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With four laps to go in the 10,000-meter run, Kieran Tuntivate knew he was onto something special. So did the announcers watching.

“28:45 [personal] best. That’s the national record in Thailand. He is going to rip that thing apart.”

They were still struggling to pronounce the last name of the Thai-American upstart, a 24-year-old Harvard graduate who lacked the pedigree of other runners in the pack. But they could see it clearly: At the pace he was running, Kieran was going to qualify for the Olympics.

Minutes later, he did just that, booking his ticket to Tokyo with a blistering, record-shattering time of 27:17.14 – comfortably under the Olympic qualifying standard of 27:30.

“It was definitely a surprise,” Kieran said of his run that night at The Ten, an exclusive race held in California in February. “But maybe not as much to me as someone looking at it from the outside.”

On Friday, Kieran will look to surprise again as he becomes the first Thai athlete to compete in the 10,000-meter run at the Olympics.

Before he burst onto the scene at The Ten, Kieran was best known for being shoeless.

Just 300 meters into a 3,000-meter run at the Ivy League Indoor Track and Field Championships in 2020, he was clipped in the heel by another runner and lost his left shoe. He won the race anyway. Despite “turning his foot into ground beef,” he went back to the track the following morning and won the 5,000-meter run.

For as much viral fame as that brought him, it didn’t establish him as the next Prefontaine.

“Coming out of college, I wanted to run professionally. I didn’t know if I could, just because I wasn’t winning titles in the NCAA system,” Kieran recently told me over Zoom. But Jerry Schumacher, the head coach of the prestigious, Nike-backed Bowerman Track Club, saw something in him. He was invited to join the team in Portland, Oregon.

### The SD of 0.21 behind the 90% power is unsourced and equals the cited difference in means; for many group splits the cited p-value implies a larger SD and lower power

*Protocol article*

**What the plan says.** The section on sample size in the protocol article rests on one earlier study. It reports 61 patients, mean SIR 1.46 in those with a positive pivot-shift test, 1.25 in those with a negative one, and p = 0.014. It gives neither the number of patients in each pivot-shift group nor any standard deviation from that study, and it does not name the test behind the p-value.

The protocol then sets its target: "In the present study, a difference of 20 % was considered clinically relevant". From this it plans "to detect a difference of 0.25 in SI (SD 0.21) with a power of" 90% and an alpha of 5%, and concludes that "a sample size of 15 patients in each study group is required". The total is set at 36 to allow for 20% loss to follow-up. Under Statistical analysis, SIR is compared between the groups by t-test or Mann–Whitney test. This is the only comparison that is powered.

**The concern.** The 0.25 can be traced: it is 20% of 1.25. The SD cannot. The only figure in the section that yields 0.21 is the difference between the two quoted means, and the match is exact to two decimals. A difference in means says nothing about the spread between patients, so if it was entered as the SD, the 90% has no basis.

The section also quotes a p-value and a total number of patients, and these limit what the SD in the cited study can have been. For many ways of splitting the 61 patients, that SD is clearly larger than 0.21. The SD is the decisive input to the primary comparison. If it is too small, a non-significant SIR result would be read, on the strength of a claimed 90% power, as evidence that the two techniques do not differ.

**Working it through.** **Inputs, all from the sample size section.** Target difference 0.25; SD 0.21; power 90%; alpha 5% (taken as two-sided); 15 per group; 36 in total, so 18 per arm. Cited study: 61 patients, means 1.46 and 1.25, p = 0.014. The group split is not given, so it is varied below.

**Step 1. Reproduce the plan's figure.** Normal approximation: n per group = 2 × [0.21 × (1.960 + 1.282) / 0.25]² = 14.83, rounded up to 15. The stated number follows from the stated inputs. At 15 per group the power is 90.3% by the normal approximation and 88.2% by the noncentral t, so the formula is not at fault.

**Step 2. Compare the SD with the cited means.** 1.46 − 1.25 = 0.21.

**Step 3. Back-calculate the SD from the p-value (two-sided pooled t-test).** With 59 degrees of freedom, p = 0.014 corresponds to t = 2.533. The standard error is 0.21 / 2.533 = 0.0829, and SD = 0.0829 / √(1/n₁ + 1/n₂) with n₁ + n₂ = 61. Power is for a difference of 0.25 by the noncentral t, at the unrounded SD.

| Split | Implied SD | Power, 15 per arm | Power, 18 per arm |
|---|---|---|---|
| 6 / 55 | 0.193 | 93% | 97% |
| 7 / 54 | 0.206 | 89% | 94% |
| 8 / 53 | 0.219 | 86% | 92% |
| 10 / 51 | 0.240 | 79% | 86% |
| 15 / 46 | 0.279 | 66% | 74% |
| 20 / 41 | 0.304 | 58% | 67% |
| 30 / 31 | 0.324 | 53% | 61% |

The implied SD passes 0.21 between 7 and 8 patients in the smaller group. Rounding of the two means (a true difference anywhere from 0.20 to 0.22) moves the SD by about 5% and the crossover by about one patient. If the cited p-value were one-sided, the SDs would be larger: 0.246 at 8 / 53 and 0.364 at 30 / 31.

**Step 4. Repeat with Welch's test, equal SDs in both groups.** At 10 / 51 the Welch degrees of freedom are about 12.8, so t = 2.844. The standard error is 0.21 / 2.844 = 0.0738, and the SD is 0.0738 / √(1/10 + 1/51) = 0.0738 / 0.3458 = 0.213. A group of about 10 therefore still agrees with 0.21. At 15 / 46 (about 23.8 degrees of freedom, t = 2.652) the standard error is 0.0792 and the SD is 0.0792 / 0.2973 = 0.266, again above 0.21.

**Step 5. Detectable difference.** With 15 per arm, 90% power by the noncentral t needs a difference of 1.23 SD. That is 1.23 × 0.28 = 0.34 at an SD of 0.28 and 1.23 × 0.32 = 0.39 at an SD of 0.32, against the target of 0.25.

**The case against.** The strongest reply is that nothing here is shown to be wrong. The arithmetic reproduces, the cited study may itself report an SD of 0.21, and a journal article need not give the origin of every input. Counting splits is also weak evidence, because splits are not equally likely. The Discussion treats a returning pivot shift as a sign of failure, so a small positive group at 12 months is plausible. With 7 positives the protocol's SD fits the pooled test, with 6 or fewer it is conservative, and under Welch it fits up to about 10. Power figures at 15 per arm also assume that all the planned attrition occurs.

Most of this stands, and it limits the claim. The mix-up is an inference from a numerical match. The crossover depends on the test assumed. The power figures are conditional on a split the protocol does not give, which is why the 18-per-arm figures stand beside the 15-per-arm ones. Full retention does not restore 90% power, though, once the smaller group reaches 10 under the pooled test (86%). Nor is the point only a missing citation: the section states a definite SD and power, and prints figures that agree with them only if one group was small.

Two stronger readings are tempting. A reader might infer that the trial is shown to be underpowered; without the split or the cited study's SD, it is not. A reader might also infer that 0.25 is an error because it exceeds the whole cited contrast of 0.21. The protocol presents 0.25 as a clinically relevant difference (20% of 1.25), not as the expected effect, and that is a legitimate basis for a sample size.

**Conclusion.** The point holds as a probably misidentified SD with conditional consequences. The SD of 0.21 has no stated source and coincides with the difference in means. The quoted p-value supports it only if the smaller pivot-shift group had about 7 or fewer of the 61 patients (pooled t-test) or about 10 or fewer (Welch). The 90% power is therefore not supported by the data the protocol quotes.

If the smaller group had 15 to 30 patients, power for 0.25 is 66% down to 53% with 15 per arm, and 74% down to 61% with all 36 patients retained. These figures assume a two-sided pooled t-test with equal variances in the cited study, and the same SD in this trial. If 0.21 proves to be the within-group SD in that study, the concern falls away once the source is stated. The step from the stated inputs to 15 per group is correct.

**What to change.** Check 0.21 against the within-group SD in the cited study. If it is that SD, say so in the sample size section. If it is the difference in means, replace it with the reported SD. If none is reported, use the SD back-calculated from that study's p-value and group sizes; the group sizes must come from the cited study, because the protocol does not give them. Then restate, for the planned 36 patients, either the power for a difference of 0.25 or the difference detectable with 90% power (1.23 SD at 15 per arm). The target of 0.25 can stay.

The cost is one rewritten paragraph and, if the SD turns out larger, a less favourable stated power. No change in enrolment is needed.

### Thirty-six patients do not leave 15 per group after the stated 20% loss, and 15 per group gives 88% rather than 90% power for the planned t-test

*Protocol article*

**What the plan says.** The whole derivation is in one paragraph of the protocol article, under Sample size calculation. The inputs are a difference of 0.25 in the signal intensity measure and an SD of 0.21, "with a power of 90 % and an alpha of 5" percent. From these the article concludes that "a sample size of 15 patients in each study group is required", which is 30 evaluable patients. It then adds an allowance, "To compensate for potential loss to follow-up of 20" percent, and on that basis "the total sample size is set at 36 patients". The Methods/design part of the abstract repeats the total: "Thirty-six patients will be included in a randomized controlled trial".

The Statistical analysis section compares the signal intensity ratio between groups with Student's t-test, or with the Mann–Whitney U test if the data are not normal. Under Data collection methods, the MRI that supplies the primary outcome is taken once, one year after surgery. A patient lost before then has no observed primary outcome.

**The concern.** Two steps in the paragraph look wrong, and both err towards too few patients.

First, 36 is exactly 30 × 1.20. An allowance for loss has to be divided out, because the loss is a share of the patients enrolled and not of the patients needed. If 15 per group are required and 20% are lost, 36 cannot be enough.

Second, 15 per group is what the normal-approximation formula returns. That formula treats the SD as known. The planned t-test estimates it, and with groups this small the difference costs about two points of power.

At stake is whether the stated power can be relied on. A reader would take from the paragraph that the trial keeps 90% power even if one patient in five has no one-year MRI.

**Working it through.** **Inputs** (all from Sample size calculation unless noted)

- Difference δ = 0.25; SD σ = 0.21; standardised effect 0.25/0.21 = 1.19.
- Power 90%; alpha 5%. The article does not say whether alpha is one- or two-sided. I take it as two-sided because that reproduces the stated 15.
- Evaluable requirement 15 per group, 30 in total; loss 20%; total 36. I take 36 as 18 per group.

The Bowerman team is stacked with household names in the American distance running community, like Matt Centrowitz, the 2016 Olympic gold medalist in the 1,500-meter run. Armchair commentators weren’t sure Kieran belonged. On Let’s Run, a running-focused forum notorious for its cynicism and trolling, one thread is titled: How is Kieran Tuntivate on Bowerman TC?

He silenced the doubters in February.

 

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A post shared by Kieran Charles Tuntivate (@kierunner)

Kieran, born to a Thai father and American mother, now ranks fourth all-time among Asian runners in the 10,000-meter run. By any measure, he might be Thailand’s most promising long-distance runner ever.

“I knew a big jump was in store. I hadn’t raced the 10k seriously since 2019… because of COVID,” he said of his performance. “I was hoping [to finish] maybe in the 27:30 range, and then everything just came together. I think perfect pacing conditions put me over the edge.”

Training with the Bowerman group has brought out the best in Kieran. Its notoriously grueling workouts and friendly competition have pushed him to new heights. Often literally, as the group trains for stretches at a time at high altitude in Utah and Arizona.